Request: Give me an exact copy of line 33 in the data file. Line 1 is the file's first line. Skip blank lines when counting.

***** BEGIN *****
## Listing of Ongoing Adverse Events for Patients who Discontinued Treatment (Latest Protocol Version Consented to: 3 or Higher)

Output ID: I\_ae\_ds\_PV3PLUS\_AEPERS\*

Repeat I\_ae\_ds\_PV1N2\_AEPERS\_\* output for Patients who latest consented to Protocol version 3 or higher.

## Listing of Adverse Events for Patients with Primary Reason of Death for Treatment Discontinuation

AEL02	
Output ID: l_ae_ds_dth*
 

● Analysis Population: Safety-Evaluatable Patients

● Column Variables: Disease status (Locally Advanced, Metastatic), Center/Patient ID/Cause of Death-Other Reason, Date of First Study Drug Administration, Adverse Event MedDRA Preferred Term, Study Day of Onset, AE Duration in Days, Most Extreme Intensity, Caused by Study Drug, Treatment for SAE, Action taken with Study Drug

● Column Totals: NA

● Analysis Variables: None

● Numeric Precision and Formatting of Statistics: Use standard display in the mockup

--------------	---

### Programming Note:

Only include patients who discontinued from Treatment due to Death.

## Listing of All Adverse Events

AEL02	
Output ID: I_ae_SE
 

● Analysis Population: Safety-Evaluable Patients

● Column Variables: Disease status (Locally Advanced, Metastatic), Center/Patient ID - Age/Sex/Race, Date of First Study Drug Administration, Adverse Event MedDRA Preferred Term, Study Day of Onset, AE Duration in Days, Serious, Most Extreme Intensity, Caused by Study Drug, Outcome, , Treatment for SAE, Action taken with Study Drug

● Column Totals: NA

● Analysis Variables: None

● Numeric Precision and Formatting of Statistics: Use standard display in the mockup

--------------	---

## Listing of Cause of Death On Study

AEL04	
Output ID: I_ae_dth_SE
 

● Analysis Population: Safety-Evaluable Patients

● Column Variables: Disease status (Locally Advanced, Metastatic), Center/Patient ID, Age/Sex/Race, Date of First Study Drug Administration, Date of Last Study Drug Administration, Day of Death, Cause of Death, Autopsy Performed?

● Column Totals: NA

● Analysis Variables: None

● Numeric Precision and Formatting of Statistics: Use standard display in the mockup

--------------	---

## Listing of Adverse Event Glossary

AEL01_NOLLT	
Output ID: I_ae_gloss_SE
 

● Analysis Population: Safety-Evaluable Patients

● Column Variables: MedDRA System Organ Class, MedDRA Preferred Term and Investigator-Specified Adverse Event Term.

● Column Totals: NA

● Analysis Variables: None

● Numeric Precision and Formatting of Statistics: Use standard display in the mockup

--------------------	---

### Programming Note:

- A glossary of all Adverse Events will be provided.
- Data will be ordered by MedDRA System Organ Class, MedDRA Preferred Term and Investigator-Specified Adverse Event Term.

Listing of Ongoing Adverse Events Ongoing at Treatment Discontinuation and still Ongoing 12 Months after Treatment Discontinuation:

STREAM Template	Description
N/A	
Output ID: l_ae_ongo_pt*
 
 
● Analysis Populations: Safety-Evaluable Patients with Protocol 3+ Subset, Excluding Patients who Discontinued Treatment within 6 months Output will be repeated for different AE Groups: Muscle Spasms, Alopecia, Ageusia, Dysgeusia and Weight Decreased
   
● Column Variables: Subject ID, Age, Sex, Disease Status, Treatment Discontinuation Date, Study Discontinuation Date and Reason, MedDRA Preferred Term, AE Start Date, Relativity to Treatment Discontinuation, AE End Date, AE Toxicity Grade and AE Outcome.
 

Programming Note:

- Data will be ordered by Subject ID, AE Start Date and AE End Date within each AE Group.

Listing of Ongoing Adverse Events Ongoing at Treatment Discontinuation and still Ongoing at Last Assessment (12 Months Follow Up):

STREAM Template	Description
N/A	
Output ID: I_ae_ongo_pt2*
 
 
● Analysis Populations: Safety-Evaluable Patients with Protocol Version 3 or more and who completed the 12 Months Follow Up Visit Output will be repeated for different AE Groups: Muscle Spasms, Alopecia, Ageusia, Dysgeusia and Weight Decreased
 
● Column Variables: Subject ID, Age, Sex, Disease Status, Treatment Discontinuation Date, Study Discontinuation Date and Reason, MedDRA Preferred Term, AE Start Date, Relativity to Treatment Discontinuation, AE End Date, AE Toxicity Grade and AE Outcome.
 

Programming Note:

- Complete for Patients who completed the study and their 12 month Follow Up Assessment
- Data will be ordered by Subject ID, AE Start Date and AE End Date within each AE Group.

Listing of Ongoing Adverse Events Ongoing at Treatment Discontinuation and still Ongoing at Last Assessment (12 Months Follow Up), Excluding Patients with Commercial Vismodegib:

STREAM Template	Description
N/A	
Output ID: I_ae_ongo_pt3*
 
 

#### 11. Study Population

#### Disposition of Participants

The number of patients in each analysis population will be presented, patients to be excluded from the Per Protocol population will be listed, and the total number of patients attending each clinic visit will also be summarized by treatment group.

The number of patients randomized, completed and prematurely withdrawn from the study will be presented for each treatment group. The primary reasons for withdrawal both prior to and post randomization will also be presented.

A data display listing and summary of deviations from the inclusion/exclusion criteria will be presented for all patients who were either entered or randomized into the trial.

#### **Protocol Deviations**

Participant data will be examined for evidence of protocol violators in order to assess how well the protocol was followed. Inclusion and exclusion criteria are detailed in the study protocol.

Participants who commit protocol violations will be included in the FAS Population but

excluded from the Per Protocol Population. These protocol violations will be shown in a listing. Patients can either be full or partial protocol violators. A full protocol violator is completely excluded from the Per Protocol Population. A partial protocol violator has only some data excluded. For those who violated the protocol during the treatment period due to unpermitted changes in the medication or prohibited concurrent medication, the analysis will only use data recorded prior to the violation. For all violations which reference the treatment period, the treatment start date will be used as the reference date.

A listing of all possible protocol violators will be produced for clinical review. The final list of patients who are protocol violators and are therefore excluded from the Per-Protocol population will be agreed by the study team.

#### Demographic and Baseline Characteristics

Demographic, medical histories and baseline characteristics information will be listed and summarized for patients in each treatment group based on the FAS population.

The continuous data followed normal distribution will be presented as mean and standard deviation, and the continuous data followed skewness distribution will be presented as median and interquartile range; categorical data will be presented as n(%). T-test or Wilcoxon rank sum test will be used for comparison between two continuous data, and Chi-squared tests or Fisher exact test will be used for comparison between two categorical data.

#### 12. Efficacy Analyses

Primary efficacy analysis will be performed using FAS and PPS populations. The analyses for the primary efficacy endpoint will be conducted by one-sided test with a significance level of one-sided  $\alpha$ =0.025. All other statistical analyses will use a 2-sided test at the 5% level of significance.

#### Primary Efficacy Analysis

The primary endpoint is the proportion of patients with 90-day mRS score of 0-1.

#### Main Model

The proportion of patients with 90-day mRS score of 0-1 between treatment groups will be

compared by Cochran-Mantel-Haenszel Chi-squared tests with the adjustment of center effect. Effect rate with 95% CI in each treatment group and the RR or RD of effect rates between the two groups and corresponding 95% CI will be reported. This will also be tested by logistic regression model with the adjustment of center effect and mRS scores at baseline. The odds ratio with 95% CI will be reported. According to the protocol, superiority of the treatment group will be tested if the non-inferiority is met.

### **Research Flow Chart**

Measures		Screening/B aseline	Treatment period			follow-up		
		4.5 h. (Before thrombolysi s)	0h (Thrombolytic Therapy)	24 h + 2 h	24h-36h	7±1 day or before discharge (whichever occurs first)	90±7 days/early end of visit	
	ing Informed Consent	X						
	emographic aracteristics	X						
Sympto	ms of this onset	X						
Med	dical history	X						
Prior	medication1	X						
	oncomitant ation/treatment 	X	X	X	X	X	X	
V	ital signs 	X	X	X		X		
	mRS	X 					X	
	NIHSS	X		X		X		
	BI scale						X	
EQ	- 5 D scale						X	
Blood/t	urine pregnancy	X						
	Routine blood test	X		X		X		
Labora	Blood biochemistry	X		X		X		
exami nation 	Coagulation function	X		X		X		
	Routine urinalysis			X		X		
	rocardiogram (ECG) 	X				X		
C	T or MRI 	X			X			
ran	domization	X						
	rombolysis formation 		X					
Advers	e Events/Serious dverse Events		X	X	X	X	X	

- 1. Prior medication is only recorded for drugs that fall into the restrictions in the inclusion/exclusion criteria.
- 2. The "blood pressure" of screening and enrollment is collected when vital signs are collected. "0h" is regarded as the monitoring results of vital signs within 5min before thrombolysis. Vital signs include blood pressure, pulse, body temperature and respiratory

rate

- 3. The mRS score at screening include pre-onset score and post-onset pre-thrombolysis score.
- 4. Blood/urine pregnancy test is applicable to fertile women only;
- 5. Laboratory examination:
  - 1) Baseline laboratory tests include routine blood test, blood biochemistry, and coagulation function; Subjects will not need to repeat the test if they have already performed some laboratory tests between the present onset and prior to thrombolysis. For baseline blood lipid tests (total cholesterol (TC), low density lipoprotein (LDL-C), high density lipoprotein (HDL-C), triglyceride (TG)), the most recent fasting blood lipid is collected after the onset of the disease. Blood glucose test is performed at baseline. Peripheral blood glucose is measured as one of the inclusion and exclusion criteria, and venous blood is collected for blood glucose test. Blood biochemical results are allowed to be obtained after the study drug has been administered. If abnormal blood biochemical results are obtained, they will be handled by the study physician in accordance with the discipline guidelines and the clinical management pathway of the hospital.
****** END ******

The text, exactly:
## Listing of Adverse Event Glossary